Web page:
An odd case of collaboration
By KANCHAN G BURATHOKI
KATHMANDU, Nov 19: It’s hardly unbelievable that Matteo Efrem Rossi, a gallery curator from Italy, discovered Nepali contemporary artist Bidhata KC through Facebook, the ubiquitous networking website. Matteo was on a quest to find an artist from Nepal for a solo exhibition commissioned to him by Blauer Hase, an art collective based in Venice.
“Matteo found me on Facebook sometime around Dashain (end of September), and I was so surprised,” said Bidhata, surrounded by her paintings in her studio at the Yala Maya Kendra in Patan. “I had listed my profession as a freelance artist, and that’s how he befriended me,” she continued.
Bidhata, 31, is most widely known for her paintings of leaves in the contemporary art arena of Nepal but has also worked on a few onsite installation pieces in the past.
Formed by Mario Ciaramitaro, Riccardo Giacconi, Giulia Marzin, and Daniele Zoico, the Blauer Hase , since its inception in 2007, has been focusing on new experimental art and its uses. Matteo was commissioned by Blauer Hase to curate the collective’s 11th Rodeo series project in January 2009 along with a set of rules.
“Each member of Blauer Hase picked a country from a pool, and what they all had in common were geographical and cultural differences in comparison to Europe,” explained Giulia, one of the founding members, through an email interview with Republica. The countries that the four chose were Cuba, Mauritania, Nepal, and New Zealand, out of which Matteo chose to work with Nepal. And thus his hunt on the Internet began.
“After Matteo and I became friends on Facebook, he told me about Blauer Hase’s projects and asked me about other Nepali artists as well,” said Bidhata and added, “He was looking for artworks besides paintings and sculptures because they would be too costly and cumbersome to transport.”
The two rules of Rodeo #11 were: a) Matteo wasn’t allowed to meet the artist until the opening of the exhibition, and b) the artist wasn’t allowed to enter the venue till then.
“I had an idea of an installation which I hadn’t been able to do in the past, and Matteo sent me some pictures of Atelier 7, the venue of the exhibition, to see if I could create it in the space there,” apprised Bidhata on Sunday, November 15 while finding some pictures on her computer.
Bidhata’s concept for her installation goes back to the first time she went trekking to Manang in 2006 as part of a painting workshop titled “Impressions of Manang.”
“During the five-daylong workshop, I noticed a lot of empty food cans disposed of along the way, and some of these cans had been reused to make prayer wheels by the locals,” explicated Bidhata and continued, “The way these containers had been transformed from their purpose of consumption to something religious and spiritual amazed me.”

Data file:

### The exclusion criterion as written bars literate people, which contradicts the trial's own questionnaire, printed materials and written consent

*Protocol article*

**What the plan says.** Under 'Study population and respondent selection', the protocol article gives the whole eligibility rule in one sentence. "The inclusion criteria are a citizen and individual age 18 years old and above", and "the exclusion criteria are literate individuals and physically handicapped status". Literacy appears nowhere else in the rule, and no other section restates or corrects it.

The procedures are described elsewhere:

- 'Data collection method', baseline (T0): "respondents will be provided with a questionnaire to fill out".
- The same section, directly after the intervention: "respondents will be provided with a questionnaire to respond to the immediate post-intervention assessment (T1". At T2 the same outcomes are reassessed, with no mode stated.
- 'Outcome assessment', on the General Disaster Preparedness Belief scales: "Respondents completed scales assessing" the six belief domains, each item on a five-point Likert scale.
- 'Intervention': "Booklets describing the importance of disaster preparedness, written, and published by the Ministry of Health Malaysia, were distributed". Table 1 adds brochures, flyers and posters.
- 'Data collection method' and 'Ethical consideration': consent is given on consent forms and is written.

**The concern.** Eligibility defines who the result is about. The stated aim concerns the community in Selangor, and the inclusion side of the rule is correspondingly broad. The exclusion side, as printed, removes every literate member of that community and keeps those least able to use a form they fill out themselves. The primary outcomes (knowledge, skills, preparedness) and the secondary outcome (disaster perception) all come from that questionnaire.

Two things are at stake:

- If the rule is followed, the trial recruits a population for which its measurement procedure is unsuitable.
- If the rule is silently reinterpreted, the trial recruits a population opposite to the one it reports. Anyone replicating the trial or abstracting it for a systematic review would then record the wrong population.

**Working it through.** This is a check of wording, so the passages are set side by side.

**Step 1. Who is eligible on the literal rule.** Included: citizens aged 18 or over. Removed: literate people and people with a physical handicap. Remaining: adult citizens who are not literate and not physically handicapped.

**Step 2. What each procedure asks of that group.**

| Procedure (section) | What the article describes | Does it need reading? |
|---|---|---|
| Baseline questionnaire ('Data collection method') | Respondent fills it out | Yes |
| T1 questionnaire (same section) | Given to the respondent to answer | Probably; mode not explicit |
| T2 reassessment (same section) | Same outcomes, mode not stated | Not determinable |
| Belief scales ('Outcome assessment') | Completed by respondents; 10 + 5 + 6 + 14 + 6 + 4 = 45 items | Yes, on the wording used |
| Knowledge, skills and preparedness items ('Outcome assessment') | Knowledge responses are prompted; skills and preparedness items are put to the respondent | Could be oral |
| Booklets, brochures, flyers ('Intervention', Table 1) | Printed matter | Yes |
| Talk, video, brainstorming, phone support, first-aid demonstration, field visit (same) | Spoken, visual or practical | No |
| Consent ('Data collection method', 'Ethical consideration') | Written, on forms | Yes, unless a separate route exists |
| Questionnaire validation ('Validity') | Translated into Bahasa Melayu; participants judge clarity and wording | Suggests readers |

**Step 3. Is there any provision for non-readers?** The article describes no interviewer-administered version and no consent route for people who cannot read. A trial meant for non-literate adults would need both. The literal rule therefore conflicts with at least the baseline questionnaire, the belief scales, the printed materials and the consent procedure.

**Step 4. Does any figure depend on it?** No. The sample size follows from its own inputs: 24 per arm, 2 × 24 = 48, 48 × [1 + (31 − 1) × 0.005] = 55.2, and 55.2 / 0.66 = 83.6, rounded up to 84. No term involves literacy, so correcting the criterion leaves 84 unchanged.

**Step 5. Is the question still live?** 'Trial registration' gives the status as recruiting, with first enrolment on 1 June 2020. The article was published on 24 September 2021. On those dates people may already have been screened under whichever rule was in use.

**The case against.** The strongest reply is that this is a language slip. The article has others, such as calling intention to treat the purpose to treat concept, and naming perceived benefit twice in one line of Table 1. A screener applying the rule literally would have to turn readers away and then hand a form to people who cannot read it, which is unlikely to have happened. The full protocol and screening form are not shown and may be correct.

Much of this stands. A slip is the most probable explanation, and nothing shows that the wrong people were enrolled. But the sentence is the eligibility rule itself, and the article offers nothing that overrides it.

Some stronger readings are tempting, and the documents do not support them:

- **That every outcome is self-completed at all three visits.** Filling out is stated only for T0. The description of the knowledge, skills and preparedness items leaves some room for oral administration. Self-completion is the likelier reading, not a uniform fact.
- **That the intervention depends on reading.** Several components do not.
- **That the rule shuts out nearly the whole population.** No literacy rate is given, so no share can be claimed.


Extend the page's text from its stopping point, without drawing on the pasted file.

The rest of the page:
The artist had wanted to create an installation piece back then, but the organizers of the workshop, Manang Youth Society, couldn’t grasp the concept of installation art and insisted on paintings. Bidhata is therefore fortunate to get an opportunity to create her installation, now titled “out of emptiness” after nearly three years, and that too in Italy. Nonetheless, she didn’t go to Italy herself because she wasn’t allowed to meet Matteo before the show.
The correspondence between the curator and the artist up until now has been limited to emails, and of course, Facebook.
“I emailed all my instructions to Matteo from the choice of material to the composition of my work, and therefore, the piece is made up of local materials found in Venice,” said Bidhata, who didn’t even get a peek into her work while it was being physically developed. “I’m very excited,” she said.
“Rodeo #11-20,66 mt S.L.M.” opened on Tuesday, November 17 at Atelier 7, Palazzo Carminati-Fondazione Bevilacqua la Masa in Santa Croce, Venice.
“The title of the exhibition stands for the Sea Level Measurement of the Atelier,” elucidated Bidhata. During the opening of the show, Blauer Hase posted a message on Bidhata’s Wall in Facebook—“It’s overcrowded!”
And for the first time, Bidhata received digital photographs of her work.
“Well, it isn’t quite as I expected in terms of execution since it’s been done by someone else. But it fits my original concept,” opined a not-too-thrilled Bidhata. Her installation is interactive, and onlookers can rotate the tin containers that she ordered to be displayed like prayer wheels.
Although Bidhata would’ve made some changes had she been there herself, local art critic Tommaso Zanini gives some insightful and positive remarks about “out of emptiness.” The following is an extract of Zanini’s observations;
“These tin cans offer themselves at the visitor’s hands and are an invitation to consider what is lined up every day on the supermarkets shelves. Once you concentrate on them, they’re free from the energies that instituted them as goods. The strength of their simple appearance involves the onlooker in an unusual aesthetic experience, from which, by contrast, the decisive role of movement is highlighted: only through a direct involvement is the visitor invited to reflect on the harmony that sustains the whole path, and on how much one’s own body is able to change the value of that which an everyday presence.”
“The main concept of the exhibition has to do with the relation that grows between artists and curator,” wrote Matteo to Republica, and furthered, “It was a really interesting experience and I hope that there’ll be other occasions to work with such method.”
It can well be taken as a rather odd case of collaboration between Matteo the curator and Bidhata the artist. But for once, Facebook has proven to be a rather useful tool.
Rodeo #11-20,88 mt. S.L.M. will remain open till November 23 at Atelier 7, Palazzo Carminati - Fondazione Bevilacqua la Masa, Santa Croce 1882/A, Venice.